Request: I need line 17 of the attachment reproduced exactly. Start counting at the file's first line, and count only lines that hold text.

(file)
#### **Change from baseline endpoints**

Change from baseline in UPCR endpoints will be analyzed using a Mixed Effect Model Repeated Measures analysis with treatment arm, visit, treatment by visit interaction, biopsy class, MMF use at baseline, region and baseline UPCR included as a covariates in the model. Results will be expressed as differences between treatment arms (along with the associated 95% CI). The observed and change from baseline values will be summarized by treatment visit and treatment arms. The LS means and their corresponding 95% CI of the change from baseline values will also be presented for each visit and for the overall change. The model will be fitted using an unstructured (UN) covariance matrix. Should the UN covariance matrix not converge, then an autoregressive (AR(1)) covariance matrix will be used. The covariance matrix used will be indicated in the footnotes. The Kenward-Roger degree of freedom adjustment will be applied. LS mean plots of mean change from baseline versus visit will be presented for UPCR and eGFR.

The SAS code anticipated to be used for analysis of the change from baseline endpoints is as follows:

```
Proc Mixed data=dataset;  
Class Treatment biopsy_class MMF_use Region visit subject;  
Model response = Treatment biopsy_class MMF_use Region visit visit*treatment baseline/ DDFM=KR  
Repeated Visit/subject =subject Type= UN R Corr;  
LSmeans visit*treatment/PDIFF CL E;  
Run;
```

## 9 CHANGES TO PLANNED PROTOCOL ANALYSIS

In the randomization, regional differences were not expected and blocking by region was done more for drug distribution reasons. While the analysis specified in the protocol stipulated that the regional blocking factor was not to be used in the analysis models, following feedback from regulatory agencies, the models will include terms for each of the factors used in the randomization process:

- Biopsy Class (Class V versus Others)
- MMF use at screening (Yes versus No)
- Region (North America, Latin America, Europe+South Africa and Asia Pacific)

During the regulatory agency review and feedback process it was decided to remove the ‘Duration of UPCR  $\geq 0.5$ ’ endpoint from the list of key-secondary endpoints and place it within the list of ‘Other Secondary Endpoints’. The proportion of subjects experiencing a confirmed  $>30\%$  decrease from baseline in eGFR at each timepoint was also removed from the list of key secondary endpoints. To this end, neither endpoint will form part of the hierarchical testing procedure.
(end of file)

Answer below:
During the regulatory agency review and feedback process it was decided to remove the ‘Duration of UPCR  $\geq 0.5$ ’ endpoint from the list of key-secondary endpoints and place it within the list of ‘Other Secondary Endpoints’. The proportion of subjects experiencing a confirmed  $>30\%$  decrease from baseline in eGFR at each timepoint was also removed from the list of key secondary endpoints. To this end, neither endpoint will form part of the hierarchical testing procedure.